Fig. 1
figure 1

DNA methylation alterations in the pediatric pan-cancer data. (a) The proportion of differentially methylated CpG sites (DMCs) in nine pediatric cancers (n = 2,016). The proportions of hypermethylated (higher methylation level in tumors than in normal tissues) and hypomethylated (lower methylation level in tumors than in normal tissues) DMCs are separately denoted in different colors. Average proportions of DMCs in pediatric cancers are shown as the orange solid line. AML, Acute myeloid leukemia. B-ALL, B-cell acute lymphoblastic leukemia. ETMR, Embryonal tumors with multilayered rosettes. GBM, Glioblastoma. NBL, Neuroblastoma. PA, Pilocytic astrocytoma. PNET, Primitive neuroectodermal tumor. T-ALL, T-cell acute lymphoblastic leukemia. WT, Wilms tumor. (b) Boxplots illustrating the proportions of hypermethylated and hypomethylated DMCs in pediatric and adult cancers. The proportion is calculated based on all the tested CpGs. (c) The percentage of DMCs that are shared across pediatric and adult cancers is shown in the pie chart for pediatric cancers. There were 15 adult cancers in total (n = 6,391). In Supplementary Tables 1, adult cancers were described in detail. (d) Distribution of overlapped DMCs between pediatric cancers. Regarding overlapped DMCs, a consistent hyper- or hypomethylated state is needed in cancers. (e) A heatmap of methylation changes for shared DMCs (SDMCs) between cancers and normal samples in nine pediatric (n = 2,016) and 15 adult cancers (n = 6,391). Non-significant changes are colored in white. BLCA, Bladder urothelial carcinoma. BRCA, Breast invasive carcinoma. COAD, Colon adenocarcinoma. ESCA, Esophageal carcinoma. HNSC, Head and neck squamous cell carcinoma. KIRC, Kidney renal clear cell carcinoma. KIRP, Kidney renal papillary cell carcinoma. LIHC, Liver hepatocellular carcinoma. LUAD, Lung adenocarcinoma. LUSC, Lung squamous cell carcinoma. PAAD, Pancreatic adenocarcinoma. PRAD, Prostate adenocarcinoma. READ, Rectum adenocarcinoma. THCA, Thyroid carcinoma. UCEC, Uterine corpus endometrial carcinoma. (f) SDMC depletion or enrichment in genomic features compared to 1,000 CpG randomizations. Hypermethylated and hypomethylated SDMCs are separately analyzed and denoted in different colors. (g) Associations between SDMC methylation and gene expression in pediatric tumor samples (n = 238). FDR values were calculated using the Bonferroni method. Since a single gene may produce multiple different mRNAs (i.e., transcripts) that associate with the same SDMC, we only show the best-associated result for each SDMC.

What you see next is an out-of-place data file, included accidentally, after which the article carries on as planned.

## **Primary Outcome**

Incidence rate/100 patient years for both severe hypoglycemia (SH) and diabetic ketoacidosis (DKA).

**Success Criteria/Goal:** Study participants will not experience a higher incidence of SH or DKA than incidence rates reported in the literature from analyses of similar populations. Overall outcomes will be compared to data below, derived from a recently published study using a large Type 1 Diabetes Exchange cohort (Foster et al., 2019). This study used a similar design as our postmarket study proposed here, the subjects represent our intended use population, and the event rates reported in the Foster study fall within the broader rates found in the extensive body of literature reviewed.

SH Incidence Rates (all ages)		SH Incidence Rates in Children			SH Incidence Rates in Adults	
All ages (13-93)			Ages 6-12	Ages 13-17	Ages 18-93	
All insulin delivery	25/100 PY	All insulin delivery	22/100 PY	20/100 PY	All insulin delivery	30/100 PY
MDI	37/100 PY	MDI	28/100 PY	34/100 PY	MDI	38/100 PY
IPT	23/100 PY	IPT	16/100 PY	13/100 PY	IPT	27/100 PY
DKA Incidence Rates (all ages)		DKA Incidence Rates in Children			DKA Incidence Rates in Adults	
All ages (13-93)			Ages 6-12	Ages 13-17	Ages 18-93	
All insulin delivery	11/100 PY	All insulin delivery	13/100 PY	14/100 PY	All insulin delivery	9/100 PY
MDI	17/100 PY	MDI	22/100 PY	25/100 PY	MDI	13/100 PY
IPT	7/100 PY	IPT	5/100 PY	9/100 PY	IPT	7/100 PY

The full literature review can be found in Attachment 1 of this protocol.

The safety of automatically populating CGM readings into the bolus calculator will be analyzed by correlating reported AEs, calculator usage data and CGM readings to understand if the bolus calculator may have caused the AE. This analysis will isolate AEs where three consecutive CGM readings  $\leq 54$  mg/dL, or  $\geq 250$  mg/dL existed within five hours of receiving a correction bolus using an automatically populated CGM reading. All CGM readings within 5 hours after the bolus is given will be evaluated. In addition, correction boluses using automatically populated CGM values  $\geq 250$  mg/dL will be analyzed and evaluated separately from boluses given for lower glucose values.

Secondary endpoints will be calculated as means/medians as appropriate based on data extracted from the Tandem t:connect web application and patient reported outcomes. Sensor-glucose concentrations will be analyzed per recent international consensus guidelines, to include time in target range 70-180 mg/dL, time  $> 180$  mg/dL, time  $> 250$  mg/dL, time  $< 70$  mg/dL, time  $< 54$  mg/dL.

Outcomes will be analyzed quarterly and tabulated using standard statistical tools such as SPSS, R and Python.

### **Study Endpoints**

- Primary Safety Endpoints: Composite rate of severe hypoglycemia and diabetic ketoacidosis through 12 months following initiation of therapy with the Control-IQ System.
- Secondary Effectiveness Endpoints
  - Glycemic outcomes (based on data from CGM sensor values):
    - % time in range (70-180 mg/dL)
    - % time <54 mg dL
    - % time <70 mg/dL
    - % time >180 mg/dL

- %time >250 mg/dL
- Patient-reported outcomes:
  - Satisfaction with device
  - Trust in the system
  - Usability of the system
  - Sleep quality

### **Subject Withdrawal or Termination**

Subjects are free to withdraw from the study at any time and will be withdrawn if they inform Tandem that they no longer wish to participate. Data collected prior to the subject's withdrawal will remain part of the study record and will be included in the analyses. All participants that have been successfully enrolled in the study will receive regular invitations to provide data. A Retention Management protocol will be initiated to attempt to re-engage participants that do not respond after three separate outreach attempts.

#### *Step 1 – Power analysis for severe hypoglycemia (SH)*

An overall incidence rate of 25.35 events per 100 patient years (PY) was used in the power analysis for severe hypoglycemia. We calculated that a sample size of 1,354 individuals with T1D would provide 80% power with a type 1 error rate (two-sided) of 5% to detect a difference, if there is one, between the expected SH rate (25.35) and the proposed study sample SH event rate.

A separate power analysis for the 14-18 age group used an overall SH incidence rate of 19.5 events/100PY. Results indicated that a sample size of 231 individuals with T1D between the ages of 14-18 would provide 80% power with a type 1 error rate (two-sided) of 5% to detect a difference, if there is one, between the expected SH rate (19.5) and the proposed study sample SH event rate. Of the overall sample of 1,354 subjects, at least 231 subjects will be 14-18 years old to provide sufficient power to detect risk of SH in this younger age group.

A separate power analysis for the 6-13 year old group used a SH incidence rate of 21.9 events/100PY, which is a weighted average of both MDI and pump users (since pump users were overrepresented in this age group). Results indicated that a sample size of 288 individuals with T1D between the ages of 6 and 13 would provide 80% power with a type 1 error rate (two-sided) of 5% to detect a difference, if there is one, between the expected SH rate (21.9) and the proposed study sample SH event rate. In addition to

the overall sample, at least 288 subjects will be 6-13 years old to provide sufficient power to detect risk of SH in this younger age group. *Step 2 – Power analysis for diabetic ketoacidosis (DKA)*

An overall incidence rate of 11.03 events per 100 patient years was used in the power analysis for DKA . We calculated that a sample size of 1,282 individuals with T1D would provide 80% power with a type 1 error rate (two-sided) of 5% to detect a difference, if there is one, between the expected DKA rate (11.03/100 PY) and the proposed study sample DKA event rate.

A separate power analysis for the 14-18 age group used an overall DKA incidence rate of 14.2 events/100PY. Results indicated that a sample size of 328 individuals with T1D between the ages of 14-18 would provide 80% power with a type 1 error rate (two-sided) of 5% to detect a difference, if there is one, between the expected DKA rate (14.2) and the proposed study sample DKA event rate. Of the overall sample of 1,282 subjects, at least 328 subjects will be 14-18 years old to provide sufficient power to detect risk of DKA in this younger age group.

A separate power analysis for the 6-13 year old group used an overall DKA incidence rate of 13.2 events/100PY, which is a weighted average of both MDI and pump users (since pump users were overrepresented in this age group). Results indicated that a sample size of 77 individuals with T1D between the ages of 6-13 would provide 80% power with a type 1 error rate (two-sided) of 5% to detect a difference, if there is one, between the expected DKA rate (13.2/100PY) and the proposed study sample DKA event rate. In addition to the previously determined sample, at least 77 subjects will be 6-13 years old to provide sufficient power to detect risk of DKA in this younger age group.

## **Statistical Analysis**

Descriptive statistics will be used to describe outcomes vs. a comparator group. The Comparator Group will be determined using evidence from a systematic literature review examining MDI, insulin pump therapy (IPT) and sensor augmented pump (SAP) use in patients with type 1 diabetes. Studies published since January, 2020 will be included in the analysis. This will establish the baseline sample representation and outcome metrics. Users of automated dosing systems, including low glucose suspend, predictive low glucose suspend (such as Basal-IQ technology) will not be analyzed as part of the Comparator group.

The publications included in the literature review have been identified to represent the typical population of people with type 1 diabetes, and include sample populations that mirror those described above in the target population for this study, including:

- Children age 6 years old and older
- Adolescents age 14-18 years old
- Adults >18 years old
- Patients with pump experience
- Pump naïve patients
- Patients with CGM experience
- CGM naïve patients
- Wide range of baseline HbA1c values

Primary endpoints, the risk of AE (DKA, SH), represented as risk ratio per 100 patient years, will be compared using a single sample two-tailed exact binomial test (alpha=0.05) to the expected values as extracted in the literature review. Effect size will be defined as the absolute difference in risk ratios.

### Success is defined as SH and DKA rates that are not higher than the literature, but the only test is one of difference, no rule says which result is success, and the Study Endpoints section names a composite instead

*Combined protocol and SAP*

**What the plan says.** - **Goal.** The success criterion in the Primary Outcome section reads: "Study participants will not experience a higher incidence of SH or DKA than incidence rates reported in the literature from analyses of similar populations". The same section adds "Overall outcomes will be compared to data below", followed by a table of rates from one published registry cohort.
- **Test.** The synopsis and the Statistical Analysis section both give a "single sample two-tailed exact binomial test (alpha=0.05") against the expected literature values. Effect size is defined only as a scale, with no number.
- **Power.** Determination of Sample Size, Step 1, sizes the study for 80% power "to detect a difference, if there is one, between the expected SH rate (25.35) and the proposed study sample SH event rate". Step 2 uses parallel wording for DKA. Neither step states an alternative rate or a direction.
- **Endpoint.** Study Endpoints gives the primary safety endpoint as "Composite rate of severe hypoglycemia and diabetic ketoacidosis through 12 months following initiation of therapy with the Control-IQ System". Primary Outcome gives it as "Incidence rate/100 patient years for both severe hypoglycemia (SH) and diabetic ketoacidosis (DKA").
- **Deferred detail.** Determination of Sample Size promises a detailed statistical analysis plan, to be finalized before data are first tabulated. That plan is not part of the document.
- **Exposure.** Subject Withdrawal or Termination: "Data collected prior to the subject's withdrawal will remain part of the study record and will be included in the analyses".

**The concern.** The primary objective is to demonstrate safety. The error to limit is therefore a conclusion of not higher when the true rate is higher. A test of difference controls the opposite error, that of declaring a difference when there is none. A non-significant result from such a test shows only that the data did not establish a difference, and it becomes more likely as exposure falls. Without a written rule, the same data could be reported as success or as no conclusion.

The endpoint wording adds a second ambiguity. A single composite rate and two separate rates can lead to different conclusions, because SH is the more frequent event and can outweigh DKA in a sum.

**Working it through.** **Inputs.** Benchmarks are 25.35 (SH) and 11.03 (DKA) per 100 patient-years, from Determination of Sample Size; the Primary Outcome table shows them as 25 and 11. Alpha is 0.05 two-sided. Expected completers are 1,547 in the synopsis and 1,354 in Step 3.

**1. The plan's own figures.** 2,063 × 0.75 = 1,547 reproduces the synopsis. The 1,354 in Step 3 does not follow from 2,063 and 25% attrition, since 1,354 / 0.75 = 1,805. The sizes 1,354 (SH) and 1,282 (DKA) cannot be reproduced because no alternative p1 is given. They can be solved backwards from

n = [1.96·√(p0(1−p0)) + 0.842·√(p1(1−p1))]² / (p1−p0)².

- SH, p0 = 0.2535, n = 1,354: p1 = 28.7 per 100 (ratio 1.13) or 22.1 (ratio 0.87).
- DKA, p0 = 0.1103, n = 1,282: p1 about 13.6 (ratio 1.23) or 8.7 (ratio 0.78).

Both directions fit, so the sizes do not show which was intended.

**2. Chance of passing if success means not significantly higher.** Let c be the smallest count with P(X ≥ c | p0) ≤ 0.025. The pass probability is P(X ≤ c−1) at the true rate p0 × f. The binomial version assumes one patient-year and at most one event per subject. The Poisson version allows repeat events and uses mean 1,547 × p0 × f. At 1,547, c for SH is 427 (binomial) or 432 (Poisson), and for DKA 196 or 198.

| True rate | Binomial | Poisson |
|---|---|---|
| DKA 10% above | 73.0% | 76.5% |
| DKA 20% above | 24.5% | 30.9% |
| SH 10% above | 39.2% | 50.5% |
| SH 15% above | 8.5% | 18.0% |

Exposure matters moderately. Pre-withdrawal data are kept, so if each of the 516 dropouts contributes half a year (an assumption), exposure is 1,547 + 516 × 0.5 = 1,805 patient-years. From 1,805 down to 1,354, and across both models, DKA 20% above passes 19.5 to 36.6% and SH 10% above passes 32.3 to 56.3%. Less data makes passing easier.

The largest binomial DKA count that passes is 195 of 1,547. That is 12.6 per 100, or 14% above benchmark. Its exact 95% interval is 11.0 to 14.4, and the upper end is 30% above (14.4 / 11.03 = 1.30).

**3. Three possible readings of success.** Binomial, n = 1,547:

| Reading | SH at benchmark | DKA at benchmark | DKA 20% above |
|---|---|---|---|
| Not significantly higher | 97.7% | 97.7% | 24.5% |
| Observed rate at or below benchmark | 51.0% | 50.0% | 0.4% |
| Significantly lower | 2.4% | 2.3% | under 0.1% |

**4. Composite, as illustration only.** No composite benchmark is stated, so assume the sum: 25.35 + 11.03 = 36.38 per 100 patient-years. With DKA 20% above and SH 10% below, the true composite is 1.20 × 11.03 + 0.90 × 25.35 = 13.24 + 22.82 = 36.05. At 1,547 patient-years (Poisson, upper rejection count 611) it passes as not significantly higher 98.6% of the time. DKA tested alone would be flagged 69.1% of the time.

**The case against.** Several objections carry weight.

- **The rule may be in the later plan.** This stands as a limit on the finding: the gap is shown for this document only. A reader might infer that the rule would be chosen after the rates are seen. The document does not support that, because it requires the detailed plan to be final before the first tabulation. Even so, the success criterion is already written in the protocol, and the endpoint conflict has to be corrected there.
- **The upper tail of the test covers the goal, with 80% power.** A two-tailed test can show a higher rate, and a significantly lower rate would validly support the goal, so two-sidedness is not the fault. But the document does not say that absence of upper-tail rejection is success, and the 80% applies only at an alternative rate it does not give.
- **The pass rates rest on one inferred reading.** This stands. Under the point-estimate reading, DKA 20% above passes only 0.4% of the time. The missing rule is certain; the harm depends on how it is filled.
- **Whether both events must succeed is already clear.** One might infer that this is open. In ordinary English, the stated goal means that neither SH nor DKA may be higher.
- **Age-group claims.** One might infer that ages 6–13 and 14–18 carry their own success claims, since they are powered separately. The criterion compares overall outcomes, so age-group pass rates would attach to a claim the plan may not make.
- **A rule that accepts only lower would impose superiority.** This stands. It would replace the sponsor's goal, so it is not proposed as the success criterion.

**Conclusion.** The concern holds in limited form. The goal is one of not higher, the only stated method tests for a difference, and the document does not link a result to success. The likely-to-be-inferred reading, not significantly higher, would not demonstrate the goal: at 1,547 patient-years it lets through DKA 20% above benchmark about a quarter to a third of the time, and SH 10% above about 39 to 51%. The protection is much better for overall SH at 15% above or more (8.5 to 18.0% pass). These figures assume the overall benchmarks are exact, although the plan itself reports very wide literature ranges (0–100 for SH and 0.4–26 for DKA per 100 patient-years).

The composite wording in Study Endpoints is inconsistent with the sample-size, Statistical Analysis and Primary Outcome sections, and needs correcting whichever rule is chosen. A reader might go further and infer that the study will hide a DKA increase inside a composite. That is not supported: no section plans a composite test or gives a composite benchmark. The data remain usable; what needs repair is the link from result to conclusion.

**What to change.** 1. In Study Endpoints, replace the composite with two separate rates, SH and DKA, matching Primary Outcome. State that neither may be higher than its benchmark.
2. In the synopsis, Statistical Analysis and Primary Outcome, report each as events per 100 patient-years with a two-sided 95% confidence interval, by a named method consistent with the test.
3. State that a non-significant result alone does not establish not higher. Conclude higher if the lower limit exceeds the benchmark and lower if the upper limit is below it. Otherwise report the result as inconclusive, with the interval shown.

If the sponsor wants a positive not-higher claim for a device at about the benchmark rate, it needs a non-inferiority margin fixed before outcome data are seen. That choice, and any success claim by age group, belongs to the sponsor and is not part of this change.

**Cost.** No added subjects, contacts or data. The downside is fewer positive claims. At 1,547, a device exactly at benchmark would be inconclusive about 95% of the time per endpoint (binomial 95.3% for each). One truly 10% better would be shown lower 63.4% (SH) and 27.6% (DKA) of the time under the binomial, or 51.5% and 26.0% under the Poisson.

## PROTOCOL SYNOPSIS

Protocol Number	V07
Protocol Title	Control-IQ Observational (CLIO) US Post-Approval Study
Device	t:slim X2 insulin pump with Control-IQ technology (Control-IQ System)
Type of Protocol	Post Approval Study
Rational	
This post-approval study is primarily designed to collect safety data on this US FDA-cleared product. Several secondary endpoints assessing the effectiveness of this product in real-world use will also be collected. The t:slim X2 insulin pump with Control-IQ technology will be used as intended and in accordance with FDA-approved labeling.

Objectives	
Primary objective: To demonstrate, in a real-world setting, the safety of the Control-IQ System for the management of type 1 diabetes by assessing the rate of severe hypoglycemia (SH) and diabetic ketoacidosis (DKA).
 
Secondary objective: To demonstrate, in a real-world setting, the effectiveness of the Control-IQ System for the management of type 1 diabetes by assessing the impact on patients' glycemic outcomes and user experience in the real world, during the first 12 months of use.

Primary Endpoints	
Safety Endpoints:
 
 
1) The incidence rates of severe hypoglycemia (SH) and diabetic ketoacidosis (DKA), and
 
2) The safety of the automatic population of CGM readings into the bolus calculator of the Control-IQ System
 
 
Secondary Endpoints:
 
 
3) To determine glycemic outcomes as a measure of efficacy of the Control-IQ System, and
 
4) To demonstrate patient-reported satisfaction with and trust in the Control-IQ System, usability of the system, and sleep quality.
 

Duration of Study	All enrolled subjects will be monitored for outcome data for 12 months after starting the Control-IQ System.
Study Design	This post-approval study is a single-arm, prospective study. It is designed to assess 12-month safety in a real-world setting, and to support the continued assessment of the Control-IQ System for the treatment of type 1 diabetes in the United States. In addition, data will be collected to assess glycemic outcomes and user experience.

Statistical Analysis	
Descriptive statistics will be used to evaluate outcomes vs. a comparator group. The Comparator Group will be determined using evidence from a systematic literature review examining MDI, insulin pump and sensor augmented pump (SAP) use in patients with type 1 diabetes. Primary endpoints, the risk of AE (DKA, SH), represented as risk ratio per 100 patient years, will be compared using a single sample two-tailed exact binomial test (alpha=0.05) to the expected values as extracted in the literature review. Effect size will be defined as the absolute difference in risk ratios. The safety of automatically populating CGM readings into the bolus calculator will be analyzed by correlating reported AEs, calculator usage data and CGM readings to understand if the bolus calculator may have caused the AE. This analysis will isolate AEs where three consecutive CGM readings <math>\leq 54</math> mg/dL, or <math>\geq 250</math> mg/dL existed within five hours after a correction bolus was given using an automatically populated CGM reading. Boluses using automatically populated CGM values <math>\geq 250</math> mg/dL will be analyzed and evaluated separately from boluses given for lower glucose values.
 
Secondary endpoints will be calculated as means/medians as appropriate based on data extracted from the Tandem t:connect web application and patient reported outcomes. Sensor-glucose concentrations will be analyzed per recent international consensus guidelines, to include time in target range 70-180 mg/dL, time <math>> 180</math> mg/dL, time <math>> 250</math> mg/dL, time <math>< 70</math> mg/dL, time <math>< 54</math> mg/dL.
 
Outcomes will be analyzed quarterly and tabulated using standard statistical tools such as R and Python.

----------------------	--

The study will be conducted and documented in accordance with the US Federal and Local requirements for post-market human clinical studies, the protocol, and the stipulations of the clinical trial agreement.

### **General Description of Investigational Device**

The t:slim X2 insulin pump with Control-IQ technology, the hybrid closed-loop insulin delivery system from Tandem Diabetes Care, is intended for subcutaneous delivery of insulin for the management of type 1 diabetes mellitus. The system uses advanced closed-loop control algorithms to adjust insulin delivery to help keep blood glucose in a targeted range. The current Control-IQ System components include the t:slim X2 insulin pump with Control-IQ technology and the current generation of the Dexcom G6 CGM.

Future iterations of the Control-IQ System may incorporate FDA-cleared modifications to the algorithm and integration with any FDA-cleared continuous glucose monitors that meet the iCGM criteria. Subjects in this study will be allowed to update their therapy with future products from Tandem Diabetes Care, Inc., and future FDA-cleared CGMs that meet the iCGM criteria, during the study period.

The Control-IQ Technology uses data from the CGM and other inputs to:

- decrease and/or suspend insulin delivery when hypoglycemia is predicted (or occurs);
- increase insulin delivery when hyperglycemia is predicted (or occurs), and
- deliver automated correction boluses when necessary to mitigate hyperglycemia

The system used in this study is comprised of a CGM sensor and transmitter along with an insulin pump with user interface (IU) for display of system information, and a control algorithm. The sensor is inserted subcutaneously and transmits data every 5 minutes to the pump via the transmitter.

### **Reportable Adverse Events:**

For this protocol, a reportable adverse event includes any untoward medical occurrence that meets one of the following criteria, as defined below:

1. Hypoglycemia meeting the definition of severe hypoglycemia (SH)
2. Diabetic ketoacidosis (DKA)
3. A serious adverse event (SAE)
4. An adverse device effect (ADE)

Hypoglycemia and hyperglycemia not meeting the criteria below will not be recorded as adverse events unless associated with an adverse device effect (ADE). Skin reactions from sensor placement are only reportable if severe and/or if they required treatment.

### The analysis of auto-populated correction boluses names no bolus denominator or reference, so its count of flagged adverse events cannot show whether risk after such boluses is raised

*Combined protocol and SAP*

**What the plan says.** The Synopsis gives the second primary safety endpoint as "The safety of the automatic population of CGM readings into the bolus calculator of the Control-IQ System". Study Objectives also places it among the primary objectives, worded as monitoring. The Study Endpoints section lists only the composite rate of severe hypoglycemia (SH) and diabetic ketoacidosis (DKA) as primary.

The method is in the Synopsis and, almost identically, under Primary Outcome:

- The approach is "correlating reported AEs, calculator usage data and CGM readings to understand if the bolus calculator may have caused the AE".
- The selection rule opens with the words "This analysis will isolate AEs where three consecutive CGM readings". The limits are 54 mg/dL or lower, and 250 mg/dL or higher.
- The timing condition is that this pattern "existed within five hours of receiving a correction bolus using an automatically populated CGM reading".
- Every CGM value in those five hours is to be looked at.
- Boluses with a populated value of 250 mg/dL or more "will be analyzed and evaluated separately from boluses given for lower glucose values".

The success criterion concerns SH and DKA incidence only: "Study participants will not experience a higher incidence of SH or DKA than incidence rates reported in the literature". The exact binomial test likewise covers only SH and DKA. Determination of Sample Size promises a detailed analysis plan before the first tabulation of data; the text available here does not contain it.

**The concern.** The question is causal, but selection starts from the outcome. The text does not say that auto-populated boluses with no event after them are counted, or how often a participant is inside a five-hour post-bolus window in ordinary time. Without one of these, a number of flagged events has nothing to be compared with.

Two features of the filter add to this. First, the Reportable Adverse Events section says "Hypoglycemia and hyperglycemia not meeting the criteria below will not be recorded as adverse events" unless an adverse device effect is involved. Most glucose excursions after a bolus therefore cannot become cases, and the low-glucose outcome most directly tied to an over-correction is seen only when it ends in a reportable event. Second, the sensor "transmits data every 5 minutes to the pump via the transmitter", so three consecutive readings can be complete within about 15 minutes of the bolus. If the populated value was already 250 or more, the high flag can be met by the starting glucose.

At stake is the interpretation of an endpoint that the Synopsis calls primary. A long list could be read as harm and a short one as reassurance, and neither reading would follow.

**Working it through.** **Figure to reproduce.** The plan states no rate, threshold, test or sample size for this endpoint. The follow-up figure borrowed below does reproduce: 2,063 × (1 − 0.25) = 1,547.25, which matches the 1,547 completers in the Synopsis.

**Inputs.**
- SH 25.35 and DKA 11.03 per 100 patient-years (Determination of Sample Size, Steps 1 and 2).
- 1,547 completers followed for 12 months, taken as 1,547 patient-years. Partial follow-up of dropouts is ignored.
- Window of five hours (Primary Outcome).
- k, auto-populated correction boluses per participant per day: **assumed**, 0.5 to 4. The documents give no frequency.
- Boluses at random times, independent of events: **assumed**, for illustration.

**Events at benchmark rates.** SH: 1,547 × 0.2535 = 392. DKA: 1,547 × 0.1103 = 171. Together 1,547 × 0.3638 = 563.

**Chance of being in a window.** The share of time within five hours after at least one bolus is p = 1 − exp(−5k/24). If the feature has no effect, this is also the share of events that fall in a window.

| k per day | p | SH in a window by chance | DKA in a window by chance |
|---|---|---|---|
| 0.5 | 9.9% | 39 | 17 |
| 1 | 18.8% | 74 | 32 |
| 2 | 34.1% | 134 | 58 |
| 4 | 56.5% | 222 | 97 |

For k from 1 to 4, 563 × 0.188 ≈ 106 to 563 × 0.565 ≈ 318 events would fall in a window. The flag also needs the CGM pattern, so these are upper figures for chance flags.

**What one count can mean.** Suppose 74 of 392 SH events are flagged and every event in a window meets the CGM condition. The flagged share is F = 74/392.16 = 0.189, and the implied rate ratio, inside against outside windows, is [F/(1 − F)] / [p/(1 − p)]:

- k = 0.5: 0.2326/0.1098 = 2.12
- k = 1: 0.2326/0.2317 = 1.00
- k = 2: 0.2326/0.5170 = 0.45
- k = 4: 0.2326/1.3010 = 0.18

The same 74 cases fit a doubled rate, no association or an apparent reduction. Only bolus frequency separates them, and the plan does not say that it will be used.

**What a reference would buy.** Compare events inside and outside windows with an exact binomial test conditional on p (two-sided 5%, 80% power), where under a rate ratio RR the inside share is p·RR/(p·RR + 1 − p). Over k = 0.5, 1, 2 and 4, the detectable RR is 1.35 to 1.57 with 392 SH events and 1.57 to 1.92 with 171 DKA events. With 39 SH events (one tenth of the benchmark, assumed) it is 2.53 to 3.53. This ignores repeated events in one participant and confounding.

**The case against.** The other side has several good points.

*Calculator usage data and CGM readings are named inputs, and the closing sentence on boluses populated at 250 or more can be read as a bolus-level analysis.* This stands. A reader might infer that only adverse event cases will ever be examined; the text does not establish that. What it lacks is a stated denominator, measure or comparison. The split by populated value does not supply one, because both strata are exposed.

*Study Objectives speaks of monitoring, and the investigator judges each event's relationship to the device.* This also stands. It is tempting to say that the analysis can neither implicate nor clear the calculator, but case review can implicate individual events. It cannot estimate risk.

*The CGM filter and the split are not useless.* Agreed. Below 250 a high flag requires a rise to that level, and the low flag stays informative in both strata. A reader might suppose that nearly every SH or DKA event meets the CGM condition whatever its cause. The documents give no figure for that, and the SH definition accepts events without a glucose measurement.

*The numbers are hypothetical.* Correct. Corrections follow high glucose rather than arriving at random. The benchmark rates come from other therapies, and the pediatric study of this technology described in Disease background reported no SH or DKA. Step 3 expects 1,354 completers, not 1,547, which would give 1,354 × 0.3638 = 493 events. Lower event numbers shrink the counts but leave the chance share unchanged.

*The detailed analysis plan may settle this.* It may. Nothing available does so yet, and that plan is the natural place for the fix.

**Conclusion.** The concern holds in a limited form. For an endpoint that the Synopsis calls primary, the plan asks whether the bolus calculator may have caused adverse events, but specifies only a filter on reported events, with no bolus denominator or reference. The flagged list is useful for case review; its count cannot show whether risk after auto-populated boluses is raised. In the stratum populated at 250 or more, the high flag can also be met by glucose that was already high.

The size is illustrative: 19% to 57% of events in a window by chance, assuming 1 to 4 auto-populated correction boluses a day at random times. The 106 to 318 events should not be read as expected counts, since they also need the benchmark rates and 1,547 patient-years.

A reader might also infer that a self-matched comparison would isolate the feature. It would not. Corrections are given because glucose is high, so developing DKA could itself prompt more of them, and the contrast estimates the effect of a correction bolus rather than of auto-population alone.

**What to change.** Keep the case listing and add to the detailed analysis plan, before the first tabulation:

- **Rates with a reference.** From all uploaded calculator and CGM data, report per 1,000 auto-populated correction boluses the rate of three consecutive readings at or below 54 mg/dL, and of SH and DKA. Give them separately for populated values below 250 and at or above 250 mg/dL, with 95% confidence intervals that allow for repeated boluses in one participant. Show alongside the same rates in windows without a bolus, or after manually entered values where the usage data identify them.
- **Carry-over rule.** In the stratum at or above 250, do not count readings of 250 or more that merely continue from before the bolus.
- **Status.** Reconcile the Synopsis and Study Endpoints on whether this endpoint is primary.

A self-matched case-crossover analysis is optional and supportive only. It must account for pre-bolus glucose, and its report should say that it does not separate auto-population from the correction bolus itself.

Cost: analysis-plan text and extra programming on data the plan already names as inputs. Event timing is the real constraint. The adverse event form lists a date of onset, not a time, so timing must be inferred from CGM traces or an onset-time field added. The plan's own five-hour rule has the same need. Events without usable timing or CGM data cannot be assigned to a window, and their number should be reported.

To gain insight into the common mechanisms of DNAm in the tumorigenesis of pediatric cancers, DMCs that are differentially methylated in all nine pediatric cancers with a consistent hypermethylated (or hypomethylated) state between tumors and normal tissues were detected. We identified 54 shared DMCs (SDMCs) in pediatric cancers, with 26 hypomethylated and 28 hypermethylated SDMCs (Fig. 1e and Supplementary Table 3). Interestingly, all SDMCs were associated with at least one adult cancer, and 32 SDMCs were associated with more than nine adult cancers (Supplementary Table 4). For example, cg24202916 was associated with 14 adult cancers, including bladder urothelial carcinoma, breast invasive carcinoma, colon adenocarcinoma, esophageal carcinoma, head and neck squamous cell carcinoma, kidney renal clear cell carcinoma, kidney renal papillary cell carcinoma, liver hepatocellular carcinoma, lung adenocarcinoma, lung squamous cell carcinoma, prostate adenocarcinoma, rectum adenocarcinoma, thyroid carcinoma, and uterine corpus endometrial carcinoma. This demonstrates that SDMCs are crucial epigenetic signals for the development of tumors, including but not limited to pediatric cancers. The majority of SDMCs (75.93%) were mapped to eight common genomic features. Compared to a random set of CpGs, the hypermethylated SDMCs were significantly enriched in enhancer and CpG shore, and hypomethylated SDMCs were significantly depleted in regulator elements, such as promoters and super-enhancers (permutation P < 0.05; Fig. 1f and Supplementary Table 5).